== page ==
The debate over marijuana legalization doesn't seem likely to end anytime soon. If and when it's ever decriminalized, however, enthusiasts should toke up in honor of the Beatles since they publicly came out in favor of it way back in the '60s.

The band members and manager Brian Epstein were all among the signatories when 64 of Britain's best and brightest were rounded up to urge discussion of the issue by taking out a full-page ad in the London Times on July 24, 1967, as noted by the Beatles Bible. Prompted by the arrest of acclaimed photographer and International Times founder John Hopkins — and his subsequent nine-month sentencing for possession — the group sought to call attention to what they deemed an unnecessarily harsh public policy.

Arguing that marijuana is "the least harmful of pleasure-giving drugs, and ... in particular, far less harmful than alcohol," the ad said: "Cannabis smoking is widespread in the universities, and the custom has been taken up by writers, teachers, doctors, businessmen, musicians, scientists and priests. Such persons do not fit the stereotype of the unemployed criminal dope fiend."

None of the Beatles were in attendance at the meeting where the plan for the ad was hatched, but their signatures weren't offered without thought. In fact, Paul McCartney ultimately ended up footing the bill after meeting personally with a pair of the group's leaders. He hoped in vain to have his financial support kept a secret, yet fears of a public backlash directed at the group proved unfounded.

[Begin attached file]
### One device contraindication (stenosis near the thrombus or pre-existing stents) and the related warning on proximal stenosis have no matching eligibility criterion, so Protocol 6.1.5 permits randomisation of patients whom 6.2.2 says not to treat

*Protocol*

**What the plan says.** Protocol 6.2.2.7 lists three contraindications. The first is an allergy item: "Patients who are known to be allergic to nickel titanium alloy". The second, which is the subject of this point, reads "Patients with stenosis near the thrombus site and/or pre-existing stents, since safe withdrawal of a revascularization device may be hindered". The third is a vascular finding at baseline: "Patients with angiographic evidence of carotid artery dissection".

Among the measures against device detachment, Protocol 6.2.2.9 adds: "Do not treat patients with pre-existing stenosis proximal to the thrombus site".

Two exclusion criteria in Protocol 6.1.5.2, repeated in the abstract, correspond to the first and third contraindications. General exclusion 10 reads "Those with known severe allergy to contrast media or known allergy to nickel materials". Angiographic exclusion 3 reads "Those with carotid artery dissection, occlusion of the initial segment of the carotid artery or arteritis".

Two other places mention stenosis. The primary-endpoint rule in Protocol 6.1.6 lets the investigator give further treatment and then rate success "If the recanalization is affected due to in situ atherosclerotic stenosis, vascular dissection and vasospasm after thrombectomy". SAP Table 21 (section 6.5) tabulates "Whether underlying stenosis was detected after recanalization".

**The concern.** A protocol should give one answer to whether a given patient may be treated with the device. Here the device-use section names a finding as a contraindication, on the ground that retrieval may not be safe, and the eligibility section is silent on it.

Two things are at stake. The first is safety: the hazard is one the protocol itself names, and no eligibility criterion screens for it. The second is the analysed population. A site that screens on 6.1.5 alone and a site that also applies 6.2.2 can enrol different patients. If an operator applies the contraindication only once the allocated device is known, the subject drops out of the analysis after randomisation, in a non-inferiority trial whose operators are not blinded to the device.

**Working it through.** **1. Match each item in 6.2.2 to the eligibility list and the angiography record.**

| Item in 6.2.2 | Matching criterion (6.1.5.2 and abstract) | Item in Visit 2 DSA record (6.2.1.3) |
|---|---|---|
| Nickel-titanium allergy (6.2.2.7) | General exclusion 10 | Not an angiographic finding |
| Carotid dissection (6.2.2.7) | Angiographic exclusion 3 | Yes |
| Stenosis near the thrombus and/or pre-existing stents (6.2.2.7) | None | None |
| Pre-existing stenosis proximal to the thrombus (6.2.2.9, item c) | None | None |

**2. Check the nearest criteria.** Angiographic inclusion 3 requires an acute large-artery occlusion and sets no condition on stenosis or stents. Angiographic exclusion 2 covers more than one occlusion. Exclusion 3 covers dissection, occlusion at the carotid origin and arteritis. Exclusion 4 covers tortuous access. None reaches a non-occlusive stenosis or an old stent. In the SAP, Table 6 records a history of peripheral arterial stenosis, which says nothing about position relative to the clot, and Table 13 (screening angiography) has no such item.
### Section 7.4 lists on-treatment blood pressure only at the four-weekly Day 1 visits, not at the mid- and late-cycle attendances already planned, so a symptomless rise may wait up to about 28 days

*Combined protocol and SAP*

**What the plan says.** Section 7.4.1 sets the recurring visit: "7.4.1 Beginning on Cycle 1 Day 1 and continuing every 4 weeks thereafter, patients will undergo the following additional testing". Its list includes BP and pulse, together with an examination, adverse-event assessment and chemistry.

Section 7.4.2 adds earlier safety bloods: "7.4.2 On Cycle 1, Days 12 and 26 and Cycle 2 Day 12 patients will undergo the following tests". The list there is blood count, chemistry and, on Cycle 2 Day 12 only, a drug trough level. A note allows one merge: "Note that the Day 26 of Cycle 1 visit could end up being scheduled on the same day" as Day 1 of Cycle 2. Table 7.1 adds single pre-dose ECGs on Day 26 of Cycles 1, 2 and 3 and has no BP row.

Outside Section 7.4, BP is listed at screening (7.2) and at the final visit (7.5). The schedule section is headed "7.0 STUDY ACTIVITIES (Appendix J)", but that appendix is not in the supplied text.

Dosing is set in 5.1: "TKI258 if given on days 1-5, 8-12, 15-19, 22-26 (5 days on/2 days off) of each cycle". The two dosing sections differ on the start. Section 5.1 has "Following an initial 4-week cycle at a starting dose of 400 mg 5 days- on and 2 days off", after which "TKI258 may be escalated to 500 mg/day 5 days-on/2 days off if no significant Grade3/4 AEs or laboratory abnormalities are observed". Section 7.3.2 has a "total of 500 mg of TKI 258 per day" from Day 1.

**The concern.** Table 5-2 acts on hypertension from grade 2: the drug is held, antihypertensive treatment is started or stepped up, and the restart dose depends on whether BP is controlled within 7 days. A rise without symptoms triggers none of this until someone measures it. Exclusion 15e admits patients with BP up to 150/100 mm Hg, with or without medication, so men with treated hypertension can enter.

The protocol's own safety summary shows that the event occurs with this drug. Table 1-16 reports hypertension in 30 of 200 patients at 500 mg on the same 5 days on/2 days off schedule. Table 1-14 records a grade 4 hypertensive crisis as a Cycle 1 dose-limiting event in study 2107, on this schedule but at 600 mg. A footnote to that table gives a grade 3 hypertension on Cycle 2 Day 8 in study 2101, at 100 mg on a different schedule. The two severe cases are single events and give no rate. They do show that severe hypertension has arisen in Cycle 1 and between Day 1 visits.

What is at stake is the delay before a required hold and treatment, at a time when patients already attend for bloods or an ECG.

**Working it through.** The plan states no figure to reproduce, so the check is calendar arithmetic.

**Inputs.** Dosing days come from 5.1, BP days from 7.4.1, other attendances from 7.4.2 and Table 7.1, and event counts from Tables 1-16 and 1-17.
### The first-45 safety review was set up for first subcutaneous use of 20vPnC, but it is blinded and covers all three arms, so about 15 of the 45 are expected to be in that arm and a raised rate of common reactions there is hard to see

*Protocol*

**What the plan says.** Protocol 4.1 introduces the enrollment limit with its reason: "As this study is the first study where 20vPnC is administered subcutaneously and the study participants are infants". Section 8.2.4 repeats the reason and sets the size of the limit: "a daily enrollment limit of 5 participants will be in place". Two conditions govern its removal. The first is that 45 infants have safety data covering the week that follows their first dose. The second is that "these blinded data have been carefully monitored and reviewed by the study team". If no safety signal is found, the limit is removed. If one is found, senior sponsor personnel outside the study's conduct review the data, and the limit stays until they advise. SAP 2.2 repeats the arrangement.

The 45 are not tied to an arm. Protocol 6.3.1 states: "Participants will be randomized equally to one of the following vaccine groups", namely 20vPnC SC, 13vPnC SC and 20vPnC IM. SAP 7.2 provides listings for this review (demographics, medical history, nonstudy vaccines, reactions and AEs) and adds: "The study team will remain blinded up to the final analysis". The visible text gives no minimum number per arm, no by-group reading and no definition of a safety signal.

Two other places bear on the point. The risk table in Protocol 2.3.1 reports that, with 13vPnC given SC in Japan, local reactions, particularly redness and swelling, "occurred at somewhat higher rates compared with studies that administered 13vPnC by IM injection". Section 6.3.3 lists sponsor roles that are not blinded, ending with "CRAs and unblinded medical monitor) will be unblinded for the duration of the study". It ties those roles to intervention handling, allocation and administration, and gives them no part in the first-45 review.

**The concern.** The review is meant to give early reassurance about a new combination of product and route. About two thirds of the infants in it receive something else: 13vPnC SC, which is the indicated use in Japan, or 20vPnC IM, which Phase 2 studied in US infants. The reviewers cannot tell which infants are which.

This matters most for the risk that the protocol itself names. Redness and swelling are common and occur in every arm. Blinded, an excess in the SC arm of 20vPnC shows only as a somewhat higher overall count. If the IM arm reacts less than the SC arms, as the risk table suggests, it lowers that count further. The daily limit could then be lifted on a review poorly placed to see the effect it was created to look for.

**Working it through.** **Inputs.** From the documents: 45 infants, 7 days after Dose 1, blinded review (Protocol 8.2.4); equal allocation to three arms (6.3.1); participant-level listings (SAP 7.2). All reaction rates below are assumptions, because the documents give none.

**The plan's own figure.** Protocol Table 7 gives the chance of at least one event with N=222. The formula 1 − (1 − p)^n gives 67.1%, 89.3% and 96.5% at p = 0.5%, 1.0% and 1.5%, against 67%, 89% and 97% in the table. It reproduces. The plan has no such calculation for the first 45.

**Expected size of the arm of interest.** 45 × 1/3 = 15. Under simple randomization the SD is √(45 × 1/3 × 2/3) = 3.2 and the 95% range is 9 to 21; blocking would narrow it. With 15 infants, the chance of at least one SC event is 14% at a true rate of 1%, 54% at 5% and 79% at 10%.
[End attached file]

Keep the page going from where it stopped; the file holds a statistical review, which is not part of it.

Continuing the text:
The ad proved unsuccessful in terms of legalizing marijuana in the U.K., though its publication did spark public discussion, which was eventually followed by some small but meaningful changes in the country's drug laws. Rather than 10-year maximum for possession of cannabinoids, citizens now face five years. Meanwhile, Hopkins was recognized as one of the country's leading counterculture figures, rather than the "menace to society" the judge deemed him during his trial.

 

 

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